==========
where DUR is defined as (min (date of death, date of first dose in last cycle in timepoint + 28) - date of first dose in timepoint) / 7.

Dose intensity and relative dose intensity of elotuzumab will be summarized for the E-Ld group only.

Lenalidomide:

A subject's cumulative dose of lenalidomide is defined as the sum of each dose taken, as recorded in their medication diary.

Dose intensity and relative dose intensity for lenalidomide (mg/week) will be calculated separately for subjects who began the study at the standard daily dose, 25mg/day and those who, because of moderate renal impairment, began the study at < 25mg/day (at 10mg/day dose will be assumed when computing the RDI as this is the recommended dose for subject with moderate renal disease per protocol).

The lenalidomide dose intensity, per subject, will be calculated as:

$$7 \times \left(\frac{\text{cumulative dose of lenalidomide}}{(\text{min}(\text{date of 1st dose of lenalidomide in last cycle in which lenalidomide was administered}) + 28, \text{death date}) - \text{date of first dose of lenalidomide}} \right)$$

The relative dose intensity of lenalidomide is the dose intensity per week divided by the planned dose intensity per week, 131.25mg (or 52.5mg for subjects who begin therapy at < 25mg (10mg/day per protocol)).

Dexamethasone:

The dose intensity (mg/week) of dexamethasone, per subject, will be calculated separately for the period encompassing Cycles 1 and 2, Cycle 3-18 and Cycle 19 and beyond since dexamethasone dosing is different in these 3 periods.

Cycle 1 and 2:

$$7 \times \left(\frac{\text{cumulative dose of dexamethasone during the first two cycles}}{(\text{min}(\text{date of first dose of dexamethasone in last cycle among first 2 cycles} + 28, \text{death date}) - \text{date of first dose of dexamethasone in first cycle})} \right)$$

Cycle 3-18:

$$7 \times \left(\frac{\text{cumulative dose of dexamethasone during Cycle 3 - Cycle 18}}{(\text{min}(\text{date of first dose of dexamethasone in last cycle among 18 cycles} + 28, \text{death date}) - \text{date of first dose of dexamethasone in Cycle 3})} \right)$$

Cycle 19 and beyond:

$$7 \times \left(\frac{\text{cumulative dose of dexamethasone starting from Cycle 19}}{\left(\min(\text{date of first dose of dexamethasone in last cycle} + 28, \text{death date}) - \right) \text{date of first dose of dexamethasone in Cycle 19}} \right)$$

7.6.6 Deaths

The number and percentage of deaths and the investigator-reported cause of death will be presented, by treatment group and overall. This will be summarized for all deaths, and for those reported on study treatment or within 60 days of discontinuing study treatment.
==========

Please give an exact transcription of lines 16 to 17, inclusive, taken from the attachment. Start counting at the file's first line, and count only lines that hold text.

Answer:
$$7 \times \left(\frac{\text{cumulative dose of dexamethasone starting from Cycle 19}}{\left(\min(\text{date of first dose of dexamethasone in last cycle} + 28, \text{death date}) - \right) \text{date of first dose of dexamethasone in Cycle 19}} \right)$$

7.6.6 Deaths